My column for Foreign Policy this week has a theme that will ring familiar to anyone who has been around global poverty advocacy for the last few years. It puts a price tag on ending poverty. My price is $100 billion, based on just handing over enough money to everyone worldwide living on less than $1.25 a day to bring them up to that level. The World Bank’s Shanta Devarajan was kind enough to comment on the article:
“ Reminds me a bit of the piece I wrote with Eric Swanson and Margaret Miller some ten years ago, where we calculated the additional cost of reaching the MDGs to be $50 billion (when existing aid was about $50 billion). The difference is that here you are assuming the money goes directly to the poor, whereas we were calculating the cost of additional investment required to increase growth that would deliver a halving of poverty. But both estimates assume that the money will be paid every year. Shouldn't we be thinking of ways that the poor can invest the money so that they can earn a return on their investment, and not rely on an annual transfer to stay above the poverty line?”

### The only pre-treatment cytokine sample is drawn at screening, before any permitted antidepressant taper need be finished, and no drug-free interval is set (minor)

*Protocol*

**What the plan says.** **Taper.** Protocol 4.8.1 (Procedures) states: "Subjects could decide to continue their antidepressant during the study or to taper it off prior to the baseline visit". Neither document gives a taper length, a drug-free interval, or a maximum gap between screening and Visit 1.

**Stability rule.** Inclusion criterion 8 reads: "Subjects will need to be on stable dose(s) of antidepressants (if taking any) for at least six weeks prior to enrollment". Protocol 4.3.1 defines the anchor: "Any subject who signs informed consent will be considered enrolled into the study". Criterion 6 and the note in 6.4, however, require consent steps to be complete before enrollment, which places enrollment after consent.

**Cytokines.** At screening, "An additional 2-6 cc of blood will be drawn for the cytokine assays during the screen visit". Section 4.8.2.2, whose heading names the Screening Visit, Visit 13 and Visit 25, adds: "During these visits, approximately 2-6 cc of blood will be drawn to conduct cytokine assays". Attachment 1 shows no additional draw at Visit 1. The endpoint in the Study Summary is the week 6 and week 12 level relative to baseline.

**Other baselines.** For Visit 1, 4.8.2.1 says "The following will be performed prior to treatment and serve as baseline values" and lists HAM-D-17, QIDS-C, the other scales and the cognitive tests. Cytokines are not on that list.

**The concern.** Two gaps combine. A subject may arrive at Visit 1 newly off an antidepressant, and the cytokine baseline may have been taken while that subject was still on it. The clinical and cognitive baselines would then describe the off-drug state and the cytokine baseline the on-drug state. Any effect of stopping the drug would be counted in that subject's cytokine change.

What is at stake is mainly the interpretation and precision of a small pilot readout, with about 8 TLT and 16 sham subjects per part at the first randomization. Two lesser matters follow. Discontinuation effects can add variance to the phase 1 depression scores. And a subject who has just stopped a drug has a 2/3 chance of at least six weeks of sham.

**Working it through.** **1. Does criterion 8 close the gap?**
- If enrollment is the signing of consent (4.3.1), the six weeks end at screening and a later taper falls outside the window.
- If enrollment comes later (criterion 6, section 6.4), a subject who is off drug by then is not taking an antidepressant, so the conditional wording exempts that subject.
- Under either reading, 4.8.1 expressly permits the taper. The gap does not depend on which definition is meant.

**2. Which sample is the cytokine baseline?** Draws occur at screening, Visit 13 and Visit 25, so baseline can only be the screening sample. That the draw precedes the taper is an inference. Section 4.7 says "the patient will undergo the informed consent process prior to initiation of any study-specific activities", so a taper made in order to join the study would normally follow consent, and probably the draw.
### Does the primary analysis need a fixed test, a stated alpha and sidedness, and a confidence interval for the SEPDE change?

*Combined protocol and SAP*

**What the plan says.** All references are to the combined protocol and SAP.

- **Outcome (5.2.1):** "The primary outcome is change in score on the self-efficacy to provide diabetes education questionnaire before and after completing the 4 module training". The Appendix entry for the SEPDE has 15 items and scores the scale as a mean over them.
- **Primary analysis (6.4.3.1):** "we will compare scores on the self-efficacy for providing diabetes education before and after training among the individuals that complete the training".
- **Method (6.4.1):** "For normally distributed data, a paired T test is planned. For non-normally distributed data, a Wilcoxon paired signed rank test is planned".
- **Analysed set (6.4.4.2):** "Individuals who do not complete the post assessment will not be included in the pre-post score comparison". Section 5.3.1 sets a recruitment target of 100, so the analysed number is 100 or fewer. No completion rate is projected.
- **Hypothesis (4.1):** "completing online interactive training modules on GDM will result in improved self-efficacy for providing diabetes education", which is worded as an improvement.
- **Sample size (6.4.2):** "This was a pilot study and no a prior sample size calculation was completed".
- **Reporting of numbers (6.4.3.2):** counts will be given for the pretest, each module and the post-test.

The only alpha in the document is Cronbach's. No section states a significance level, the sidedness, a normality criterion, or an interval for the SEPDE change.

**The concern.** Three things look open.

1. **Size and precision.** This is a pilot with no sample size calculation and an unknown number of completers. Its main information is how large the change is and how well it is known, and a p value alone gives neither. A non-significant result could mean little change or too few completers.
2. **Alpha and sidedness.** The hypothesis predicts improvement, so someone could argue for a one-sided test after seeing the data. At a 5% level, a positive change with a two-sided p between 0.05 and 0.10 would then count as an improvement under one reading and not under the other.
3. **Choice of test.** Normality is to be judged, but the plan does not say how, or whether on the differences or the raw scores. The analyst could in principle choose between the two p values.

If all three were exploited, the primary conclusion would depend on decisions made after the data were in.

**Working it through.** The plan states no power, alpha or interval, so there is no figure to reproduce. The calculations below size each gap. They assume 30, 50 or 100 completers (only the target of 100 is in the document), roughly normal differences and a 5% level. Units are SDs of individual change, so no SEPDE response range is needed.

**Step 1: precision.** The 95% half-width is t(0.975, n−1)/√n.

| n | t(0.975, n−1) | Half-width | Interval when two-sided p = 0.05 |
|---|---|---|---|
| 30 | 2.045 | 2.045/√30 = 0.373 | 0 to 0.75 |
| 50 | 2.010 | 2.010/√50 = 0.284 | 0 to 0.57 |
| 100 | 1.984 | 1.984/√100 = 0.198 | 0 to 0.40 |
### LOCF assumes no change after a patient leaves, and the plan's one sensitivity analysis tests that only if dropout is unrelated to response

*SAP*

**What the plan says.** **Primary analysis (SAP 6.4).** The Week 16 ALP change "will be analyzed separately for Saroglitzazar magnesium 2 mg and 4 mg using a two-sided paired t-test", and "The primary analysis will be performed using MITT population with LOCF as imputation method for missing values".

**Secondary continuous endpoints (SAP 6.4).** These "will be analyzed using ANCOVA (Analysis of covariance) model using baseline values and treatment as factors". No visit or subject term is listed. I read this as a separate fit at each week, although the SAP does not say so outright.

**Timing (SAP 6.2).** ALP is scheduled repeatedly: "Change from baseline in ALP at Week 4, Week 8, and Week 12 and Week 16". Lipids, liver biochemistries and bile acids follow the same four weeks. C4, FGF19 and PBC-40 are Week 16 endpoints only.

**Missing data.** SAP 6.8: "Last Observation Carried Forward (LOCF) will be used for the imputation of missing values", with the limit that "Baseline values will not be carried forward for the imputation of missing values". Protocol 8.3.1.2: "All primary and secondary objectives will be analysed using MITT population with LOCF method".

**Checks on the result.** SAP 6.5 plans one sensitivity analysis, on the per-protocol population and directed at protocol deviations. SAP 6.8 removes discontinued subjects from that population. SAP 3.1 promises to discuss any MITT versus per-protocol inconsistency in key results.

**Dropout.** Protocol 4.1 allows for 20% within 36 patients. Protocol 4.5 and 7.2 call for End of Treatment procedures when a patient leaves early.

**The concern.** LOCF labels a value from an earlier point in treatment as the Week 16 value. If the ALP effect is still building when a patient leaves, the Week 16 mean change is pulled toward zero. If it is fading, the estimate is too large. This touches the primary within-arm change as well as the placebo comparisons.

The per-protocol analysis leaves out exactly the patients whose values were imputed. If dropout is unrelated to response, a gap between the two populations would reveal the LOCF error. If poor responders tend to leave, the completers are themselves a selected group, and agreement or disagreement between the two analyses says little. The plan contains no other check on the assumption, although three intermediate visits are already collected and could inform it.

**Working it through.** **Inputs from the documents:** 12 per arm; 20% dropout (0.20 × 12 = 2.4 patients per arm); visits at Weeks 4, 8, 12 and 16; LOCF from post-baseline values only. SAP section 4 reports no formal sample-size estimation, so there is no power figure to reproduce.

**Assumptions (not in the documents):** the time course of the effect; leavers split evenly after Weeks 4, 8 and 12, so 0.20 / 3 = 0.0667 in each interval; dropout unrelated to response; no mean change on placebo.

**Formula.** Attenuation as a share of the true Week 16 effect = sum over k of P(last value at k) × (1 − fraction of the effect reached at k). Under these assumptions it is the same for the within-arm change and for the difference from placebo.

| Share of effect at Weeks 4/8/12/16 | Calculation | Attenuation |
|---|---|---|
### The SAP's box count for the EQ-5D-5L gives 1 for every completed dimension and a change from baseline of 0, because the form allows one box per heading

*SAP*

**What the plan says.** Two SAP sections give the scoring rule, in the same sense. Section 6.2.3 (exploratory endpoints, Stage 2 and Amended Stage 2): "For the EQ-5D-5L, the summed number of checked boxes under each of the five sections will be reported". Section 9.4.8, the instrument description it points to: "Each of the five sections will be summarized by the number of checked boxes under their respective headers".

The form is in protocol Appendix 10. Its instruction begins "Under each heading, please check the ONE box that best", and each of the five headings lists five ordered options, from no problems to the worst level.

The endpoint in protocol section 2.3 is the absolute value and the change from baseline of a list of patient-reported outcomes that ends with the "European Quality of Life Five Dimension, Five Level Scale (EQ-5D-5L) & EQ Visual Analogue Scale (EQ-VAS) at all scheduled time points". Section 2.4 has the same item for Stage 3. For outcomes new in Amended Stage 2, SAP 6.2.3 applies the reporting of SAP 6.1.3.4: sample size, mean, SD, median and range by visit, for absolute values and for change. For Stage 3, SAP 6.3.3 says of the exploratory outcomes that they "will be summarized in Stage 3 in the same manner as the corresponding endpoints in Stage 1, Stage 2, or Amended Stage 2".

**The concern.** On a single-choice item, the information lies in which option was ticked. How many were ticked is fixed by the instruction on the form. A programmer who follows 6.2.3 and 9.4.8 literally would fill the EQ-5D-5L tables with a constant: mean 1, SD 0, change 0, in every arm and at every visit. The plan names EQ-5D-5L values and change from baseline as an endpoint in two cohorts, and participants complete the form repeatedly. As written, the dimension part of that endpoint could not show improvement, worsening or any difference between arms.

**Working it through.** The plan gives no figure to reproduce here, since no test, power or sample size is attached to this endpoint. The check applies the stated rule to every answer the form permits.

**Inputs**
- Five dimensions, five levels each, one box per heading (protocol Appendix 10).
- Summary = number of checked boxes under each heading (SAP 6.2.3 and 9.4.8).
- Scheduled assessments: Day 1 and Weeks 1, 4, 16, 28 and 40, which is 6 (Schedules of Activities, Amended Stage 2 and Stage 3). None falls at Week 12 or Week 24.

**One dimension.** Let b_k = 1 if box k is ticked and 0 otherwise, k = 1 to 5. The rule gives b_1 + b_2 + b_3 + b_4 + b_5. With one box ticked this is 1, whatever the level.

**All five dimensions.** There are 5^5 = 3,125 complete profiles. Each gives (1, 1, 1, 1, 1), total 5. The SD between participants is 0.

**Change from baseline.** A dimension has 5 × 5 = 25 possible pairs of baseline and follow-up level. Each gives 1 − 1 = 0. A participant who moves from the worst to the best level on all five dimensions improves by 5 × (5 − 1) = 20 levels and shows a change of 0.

I’d agree a permanent global welfare system costing $100 billion a year may not be the best use of resources (although it still might be up there). The good news is that I don’t think that’s what would happen if we implemented my proposal:
· Fist off, giving money to people living on a dollar a day is actually a pretty efficient form of investment. They spend lots of it on stuff like adequate nutrition, sending their kids to school and setting up microenterprises. A growing number of studies suggest the impact can be considerable. In turn, that suggests giving money direct to poor people themselves might be one of the most effective ways of reducing the number of poor people who need transfers going forward.
· Second, even poor countries have been growing pretty fast of late. That’s one big reason global poverty has been falling so fast. If that trend continues (here’s hoping), the number of people who would get the transfer would keep on dropping, and the size of the average transfer would fall. So the cost of the transfer scheme would decline every year not only because poor people would utilize the resources to get out of poverty but also because the countries in which they live would be getting richer, presenting more opportunities to escape absolute deprivation.
· Third, the $100 billion figure was predicated on the idea that only one dollar out of every $2.50 spent would actually reach the poorest people because of mis-targeting. As technologies like biometrics make targeting more straightforward, costs could fall.
In short, cash transfers to very poor people are a form of investment, and the annual transfer required to ensure a global income floor of $1.25 a day should drop rapidly. So much so, perhaps in a few years we could repeat the trick with a $2 a day global income floor.